A team of scientists from Tufts University and the University of Florida has found that delivering progesterone to an amputation injury site can induce the regeneration of limbs in otherwise non-regenerative adults of the African clawed frog (Xenopus laevis). The team created a wearable bioreactor attached to the wound site to deliver the progesterone locally for a 24-hr period and observed that it had a lasting beneficial effect on tissue regrowth, allowing the frogs to partially regenerate their hindlimbs.
Many animals are capable of regeneration — in fact, planarian worms and sea cucumbers can spawn entire individuals from fragments when cut into pieces.
Partial regeneration is observed in other species — lizards regrow tails, some crabs regrow claws, and deer regrow antlers each year.
African clawed frogs can regenerate limbs when in their tadpole and froglet stages, but gradually lose that capability as they develop into adults. Until now, it was not known whether adult frogs were capable of significant regeneration response.
“At best, adult frogs normally grow back only a featureless, thin, cartilaginous spike,” said study senior author Professor Michael Levin, a researcher at the Allen Discovery Center at Tufts University.
“Our procedure induced a regenerative response they normally never have, which resulted in bigger, more structured appendages. The bioreactor device triggered very complex downstream outcomes that bioengineers cannot yet micromanage directly.”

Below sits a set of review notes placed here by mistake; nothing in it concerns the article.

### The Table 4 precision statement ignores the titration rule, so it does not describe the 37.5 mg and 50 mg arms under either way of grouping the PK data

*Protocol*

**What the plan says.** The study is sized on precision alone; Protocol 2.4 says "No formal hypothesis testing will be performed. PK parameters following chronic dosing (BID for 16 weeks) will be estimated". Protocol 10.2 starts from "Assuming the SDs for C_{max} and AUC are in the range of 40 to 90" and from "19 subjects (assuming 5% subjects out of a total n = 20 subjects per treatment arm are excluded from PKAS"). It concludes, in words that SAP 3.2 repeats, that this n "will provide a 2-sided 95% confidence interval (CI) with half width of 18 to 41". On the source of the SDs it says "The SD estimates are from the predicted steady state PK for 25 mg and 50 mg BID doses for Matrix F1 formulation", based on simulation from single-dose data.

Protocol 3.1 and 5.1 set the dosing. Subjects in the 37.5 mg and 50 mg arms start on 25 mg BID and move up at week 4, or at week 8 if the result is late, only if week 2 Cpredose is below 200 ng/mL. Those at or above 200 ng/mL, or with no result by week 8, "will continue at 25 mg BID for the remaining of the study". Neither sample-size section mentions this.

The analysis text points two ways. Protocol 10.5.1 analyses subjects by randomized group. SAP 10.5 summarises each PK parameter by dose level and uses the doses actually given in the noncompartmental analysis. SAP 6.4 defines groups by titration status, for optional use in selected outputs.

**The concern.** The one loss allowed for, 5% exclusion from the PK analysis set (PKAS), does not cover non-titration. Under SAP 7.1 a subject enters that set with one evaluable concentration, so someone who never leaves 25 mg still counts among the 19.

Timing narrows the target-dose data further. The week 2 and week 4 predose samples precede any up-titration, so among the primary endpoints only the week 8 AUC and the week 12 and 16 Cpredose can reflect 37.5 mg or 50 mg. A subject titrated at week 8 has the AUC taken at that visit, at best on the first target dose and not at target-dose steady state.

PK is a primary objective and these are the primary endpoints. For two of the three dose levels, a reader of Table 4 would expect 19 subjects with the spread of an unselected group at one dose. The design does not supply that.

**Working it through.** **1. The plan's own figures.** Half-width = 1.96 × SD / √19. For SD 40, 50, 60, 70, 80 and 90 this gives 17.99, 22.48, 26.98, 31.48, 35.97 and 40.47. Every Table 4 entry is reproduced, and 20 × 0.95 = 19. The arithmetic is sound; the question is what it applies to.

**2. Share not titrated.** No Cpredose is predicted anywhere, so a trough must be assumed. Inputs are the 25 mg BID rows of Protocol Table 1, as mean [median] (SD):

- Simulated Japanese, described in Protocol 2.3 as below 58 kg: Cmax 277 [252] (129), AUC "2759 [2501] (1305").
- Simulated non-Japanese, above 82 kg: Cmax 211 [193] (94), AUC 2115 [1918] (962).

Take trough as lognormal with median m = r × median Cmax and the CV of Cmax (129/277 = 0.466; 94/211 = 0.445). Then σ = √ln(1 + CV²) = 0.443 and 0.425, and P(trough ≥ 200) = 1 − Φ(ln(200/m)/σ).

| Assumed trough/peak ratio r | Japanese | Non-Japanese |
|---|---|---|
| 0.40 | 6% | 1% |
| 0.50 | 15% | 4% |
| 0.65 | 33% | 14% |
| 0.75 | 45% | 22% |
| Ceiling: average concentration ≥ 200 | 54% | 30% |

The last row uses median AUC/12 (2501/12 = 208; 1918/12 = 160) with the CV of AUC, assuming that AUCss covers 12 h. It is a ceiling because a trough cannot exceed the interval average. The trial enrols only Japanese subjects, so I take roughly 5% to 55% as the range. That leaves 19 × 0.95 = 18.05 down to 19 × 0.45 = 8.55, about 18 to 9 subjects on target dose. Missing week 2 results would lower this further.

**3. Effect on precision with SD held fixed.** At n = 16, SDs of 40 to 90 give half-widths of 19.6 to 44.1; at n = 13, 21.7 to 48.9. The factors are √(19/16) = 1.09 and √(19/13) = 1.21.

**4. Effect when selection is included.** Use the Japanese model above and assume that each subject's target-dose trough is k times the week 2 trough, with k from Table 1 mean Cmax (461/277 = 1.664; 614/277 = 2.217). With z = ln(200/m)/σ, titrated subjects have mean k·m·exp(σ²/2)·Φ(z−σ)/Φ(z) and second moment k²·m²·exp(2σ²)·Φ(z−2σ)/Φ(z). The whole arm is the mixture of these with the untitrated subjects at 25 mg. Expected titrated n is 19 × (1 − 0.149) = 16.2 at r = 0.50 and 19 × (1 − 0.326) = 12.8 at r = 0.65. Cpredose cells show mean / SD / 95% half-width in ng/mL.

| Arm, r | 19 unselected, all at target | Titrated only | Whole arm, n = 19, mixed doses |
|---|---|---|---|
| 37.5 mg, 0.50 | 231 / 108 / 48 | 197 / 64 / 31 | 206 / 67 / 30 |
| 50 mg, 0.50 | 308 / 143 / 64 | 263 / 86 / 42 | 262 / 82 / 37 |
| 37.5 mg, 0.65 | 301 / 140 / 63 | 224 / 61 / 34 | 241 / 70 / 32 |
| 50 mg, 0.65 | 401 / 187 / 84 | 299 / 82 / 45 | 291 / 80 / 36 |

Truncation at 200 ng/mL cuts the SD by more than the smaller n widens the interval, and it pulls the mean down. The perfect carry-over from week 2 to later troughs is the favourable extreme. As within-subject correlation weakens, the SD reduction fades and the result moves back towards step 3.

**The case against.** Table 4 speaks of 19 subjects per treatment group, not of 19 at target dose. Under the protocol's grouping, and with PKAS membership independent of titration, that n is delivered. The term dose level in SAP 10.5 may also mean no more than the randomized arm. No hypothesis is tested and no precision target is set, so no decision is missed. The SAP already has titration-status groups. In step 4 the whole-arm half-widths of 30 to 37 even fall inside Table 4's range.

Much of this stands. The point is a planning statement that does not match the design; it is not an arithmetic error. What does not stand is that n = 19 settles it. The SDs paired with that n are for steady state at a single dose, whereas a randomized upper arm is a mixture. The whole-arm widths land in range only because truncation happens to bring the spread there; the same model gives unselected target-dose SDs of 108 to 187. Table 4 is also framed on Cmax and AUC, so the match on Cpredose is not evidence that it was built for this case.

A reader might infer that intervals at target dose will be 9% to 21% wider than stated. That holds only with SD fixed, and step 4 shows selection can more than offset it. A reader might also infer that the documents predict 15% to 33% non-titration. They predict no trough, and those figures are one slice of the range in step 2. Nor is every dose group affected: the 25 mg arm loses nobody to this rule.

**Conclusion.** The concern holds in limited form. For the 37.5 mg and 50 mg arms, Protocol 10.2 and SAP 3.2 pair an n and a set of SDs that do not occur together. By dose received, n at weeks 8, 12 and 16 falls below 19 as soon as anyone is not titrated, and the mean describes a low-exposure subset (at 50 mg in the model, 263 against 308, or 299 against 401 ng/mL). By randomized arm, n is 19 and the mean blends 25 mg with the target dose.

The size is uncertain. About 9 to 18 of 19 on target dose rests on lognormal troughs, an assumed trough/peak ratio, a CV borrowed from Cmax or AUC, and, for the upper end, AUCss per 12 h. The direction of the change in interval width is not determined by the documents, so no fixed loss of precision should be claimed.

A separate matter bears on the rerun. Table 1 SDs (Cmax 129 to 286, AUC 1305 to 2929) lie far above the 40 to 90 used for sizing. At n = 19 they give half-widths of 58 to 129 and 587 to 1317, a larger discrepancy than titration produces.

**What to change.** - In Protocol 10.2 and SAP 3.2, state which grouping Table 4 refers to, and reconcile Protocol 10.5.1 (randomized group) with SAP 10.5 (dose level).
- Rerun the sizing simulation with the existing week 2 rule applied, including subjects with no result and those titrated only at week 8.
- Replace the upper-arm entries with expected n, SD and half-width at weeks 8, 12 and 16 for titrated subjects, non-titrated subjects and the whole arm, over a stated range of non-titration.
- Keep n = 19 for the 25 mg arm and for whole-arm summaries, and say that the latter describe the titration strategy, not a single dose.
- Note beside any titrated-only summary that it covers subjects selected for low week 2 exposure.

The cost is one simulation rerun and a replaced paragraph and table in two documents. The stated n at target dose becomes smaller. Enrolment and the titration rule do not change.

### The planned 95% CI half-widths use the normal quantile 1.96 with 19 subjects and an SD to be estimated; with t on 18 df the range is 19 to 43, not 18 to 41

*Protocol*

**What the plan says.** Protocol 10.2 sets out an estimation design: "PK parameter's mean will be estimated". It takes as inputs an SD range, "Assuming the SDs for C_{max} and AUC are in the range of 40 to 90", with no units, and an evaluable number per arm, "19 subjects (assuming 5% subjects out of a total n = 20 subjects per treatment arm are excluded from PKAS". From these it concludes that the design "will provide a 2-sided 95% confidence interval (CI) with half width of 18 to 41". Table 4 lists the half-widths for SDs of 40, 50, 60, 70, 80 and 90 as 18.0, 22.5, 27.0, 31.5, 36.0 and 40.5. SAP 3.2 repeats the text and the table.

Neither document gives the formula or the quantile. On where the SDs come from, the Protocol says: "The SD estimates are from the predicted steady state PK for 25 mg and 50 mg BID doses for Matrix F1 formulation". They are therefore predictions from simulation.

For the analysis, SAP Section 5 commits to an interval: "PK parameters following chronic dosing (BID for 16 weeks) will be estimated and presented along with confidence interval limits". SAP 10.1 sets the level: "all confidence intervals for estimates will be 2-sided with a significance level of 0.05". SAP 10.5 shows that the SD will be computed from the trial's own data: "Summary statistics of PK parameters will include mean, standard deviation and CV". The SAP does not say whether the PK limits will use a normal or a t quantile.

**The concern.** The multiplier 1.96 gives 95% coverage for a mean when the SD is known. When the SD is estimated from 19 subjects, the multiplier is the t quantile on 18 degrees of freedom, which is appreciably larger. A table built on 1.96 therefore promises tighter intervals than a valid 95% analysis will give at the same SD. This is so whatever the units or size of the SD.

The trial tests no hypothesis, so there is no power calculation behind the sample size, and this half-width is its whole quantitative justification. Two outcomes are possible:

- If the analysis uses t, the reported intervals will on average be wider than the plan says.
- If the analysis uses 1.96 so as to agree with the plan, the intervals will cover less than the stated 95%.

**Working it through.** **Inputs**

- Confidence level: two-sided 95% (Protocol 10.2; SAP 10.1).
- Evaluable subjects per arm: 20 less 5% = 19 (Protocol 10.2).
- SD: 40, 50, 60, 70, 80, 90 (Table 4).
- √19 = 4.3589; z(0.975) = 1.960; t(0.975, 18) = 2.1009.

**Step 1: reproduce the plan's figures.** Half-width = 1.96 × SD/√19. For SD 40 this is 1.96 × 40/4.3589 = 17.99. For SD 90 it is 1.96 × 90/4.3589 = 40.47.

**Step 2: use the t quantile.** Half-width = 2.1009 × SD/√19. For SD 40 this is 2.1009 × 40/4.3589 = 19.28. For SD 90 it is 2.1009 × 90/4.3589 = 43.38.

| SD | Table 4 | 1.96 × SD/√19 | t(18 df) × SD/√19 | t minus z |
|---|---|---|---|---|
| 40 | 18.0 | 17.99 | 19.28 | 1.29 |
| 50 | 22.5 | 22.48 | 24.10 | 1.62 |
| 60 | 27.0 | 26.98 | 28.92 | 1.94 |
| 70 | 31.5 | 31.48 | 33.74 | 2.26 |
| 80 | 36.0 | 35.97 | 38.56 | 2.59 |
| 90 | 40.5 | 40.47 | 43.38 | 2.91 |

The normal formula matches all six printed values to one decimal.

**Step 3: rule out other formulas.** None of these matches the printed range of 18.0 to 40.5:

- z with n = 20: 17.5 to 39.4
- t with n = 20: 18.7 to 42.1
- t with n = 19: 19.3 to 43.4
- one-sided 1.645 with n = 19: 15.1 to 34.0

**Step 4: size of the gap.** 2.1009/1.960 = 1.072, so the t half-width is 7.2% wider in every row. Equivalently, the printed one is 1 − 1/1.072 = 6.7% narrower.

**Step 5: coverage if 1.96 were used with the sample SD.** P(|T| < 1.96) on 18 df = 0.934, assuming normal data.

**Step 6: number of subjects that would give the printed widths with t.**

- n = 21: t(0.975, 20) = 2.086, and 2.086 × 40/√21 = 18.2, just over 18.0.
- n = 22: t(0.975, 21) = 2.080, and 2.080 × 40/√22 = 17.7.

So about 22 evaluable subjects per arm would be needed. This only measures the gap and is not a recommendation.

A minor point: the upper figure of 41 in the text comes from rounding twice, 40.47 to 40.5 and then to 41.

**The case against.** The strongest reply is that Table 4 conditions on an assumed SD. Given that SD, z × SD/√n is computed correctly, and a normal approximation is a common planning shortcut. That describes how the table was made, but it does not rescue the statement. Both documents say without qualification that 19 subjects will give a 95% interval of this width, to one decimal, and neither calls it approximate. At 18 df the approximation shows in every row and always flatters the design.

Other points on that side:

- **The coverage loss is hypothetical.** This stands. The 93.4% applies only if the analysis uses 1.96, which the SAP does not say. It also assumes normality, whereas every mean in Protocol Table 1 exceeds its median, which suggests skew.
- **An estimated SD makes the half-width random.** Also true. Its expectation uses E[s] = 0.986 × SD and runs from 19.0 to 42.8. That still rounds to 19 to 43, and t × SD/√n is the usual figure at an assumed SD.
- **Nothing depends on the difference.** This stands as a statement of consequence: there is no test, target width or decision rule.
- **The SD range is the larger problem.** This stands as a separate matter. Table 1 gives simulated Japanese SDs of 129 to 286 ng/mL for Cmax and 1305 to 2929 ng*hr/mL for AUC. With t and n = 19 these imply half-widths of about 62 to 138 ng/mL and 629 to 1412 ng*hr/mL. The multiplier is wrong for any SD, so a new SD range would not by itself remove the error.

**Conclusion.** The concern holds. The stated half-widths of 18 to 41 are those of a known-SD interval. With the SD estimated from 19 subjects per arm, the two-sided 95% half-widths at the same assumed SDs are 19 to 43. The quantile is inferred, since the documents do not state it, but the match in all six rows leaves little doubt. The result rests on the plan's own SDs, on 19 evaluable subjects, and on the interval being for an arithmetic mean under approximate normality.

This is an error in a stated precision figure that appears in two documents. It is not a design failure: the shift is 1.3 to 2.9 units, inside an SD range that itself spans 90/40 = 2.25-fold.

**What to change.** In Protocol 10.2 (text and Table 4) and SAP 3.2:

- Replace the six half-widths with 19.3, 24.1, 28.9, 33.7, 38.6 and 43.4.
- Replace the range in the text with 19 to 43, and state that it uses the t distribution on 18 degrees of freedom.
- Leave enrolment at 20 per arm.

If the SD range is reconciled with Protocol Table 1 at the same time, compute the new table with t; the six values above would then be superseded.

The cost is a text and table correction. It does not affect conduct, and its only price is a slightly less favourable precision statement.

Professor Levin and co-authors 3D printed the bioreactor out of silicon and filled it with hydrogel.
They laced the hydrogel with hydrating silk proteins that promote healing and regeneration, then added progesterone, which is best known for its role in preparing the uterus for pregnancy, but it has also been shown to promote nerve, blood vessel, and bone tissue repair.
“We looked at progesterone because it showed promise for promoting nerve repair and regeneration. It also modulates the immune response to promote healing, and triggers the re-growth of blood vessels and bone,” said study first author Dr. Celia Herrera-Rincon, a postdoctoral researcher at Tufts University.
“Progesterone can also regulate the bioelectric state of cells, caused by cells passing ions across their outer membranes, which is known to drive regeneration and body pattern formation.”
The researchers split the frogs into three groups: experimental, control, and sham. For the experimental and sham group, they sutured the device on the frogs immediately after limb amputation.
In the experimental group, the bioreactor released progesterone onto the amputation site. In all cases, they removed the devices after 24 hours.
When they looked at the experimental group frogs at different time points over 9.5 months, they noticed that the bioreactor seemed to trigger a degree of limb regeneration not observed in the other groups.
Instead of a typical spike-like structure, the bioreactor treatment resulted in a paddle-like formation closer to a fully formed limb than unaided regeneration could create.
“The bioreactor device created a supportive environment for the wound where the tissue could grow as it did during embryogenesis,” Professor Levin said.
“A very brief application of bioreactor and its payload triggered months of tissue growth and patterning.”
The study authors then took a closer look at the regenerated structures using molecular and histology analyses.
They saw that, unlike in the control and sham groups, the regenerating limbs of the bioreactor-treated frogs were thicker with more developed bones, innervation, and vascularization.
Analyzing video footage of the frogs in their tanks, they also noticed that the frogs could swim more like unamputated frogs.
The research is published in the journal Cell Reports.
Celia Herrera-Rincon et al. 2018. Brief Local Application of Progesterone via a Wearable Bioreactor Induces Long-Term Regenerative Response in Adult Xenopus Hindlimb. Cell Reports 25 (6): 1593-1609; doi: 10.1016/j.celrep.2018.10.010